Maybe when the pitchforks finally start coming out because people are so fed up they'll finally change their tune. I don't think we'll see the likes of Gergen or anyone in our mainstream media admit what too many of our politicians actually think government is good for before hell freezes over, which is lining the pockets of those that get them elected and then using that money to get elected again. We need some real campaign finance reform before that's going to change.
Transcript via CNN below the fold.
COOPER: Interesting. Dana, appreciate it.
Let's dig deeper with senior political analyst David Gergen, also, John Avlon, columnist for TheDailyBeast.com and author of "Wingnuts: How the Lunatic Fringe is Hijacking America."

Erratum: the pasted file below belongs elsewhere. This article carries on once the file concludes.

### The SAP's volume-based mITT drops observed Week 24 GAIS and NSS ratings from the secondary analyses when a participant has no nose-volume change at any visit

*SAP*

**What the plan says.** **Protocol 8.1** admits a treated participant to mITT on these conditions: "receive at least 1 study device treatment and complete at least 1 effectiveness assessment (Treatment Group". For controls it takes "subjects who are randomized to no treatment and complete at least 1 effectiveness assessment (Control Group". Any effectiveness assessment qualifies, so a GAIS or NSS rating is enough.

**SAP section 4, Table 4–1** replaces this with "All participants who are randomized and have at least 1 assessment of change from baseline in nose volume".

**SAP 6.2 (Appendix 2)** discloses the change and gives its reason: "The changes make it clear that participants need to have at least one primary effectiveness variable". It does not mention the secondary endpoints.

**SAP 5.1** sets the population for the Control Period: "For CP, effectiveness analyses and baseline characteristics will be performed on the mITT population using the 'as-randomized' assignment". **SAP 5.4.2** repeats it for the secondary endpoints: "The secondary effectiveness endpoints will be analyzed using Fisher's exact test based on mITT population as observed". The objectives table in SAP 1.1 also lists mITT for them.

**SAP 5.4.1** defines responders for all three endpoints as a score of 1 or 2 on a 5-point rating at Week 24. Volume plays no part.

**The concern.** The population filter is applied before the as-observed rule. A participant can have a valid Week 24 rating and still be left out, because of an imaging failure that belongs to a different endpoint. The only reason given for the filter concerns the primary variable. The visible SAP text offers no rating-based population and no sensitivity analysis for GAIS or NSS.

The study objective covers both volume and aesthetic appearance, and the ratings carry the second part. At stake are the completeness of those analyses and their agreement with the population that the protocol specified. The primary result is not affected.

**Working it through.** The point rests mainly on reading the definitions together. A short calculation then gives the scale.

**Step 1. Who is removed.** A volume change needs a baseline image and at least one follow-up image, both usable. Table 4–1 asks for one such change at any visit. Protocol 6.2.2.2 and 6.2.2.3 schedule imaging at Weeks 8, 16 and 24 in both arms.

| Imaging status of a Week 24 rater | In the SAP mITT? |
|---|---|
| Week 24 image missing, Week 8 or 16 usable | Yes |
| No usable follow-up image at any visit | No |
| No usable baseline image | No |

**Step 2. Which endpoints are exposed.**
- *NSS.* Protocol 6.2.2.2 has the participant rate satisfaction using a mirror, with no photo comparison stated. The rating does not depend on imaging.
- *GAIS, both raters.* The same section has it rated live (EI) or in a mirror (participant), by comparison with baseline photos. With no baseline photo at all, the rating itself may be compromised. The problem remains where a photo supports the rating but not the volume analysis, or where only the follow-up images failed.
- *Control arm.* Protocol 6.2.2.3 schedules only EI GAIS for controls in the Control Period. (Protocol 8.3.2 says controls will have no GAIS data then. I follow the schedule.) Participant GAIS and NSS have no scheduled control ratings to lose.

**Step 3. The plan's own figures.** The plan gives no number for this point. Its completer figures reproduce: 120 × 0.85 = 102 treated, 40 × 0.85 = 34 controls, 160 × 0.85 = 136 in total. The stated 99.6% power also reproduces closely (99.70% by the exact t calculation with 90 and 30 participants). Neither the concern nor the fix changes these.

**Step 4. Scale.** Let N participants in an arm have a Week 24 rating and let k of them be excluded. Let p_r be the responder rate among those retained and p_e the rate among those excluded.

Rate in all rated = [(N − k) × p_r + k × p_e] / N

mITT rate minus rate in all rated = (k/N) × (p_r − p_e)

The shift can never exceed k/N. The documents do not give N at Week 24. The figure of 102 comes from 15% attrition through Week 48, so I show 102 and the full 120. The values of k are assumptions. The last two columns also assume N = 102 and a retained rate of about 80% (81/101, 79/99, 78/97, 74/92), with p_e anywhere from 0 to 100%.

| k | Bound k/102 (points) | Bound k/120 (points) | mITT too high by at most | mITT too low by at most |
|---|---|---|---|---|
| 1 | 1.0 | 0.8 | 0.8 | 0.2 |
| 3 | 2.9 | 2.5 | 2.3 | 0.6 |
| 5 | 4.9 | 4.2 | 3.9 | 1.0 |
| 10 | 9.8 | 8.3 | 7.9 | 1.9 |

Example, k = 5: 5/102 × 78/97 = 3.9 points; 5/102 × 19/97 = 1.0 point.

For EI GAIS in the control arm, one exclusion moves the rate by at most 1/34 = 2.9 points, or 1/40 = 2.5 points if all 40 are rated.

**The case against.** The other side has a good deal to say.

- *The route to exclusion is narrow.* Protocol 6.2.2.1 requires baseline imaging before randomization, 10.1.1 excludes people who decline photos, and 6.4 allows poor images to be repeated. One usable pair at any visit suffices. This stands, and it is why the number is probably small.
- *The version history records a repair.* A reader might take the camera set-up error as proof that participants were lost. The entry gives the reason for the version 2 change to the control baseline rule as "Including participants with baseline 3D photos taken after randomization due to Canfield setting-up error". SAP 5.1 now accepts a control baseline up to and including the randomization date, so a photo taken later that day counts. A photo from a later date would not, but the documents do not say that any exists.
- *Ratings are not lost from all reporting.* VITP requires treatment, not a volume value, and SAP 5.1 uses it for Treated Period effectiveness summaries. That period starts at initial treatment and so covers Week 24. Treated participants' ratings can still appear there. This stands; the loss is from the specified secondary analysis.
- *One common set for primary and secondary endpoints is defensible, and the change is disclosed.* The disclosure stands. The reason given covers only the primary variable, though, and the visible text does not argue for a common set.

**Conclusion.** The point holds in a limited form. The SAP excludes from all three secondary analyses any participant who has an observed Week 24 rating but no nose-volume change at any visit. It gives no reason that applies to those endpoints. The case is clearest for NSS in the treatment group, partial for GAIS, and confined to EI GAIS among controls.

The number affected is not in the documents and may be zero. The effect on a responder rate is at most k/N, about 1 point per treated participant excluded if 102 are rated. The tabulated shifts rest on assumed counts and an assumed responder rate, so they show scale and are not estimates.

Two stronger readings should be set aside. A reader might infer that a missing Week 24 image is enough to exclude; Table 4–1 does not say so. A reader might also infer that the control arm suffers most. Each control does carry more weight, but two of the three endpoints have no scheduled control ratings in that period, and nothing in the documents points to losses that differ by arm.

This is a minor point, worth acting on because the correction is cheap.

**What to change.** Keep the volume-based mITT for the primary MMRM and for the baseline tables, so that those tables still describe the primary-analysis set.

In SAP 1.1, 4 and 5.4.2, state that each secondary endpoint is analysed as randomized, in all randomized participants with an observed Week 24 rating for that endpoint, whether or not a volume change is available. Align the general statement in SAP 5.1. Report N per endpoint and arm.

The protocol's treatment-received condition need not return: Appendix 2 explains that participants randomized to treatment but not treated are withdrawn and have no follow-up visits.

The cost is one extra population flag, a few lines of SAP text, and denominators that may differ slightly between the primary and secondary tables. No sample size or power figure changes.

David, you know, President Bush used to get kind of knocked for having pre-scripted questions or kind of softball questions at press conferences. I mean, just fair play here, why not have just actual impromptu questions from -- not from hand-picked senators and folks? Why not just have an actual meeting where things may get ugly, but it's real?
GERGEN: Or maybe even a formal press conference, Anderson.
COOPER: How about that?
GERGEN: A press conference. Wouldn't that be a change of pace? We haven't had one for about six months, I think.
Look, I think these have been constructive, especially the one with the Republicans. There was a certain electricity in that. This one was more -- was much tamer. And it was sort of more predictable and had more of a pep rally feel to it, frankly, and very much a pre- campaign kind of effort.
But what I don't think -- I did visit the White House today, and -- after this session. And I came away with the impression that these will not become routine, that if anything, they're going to look for fresh ways to communicate.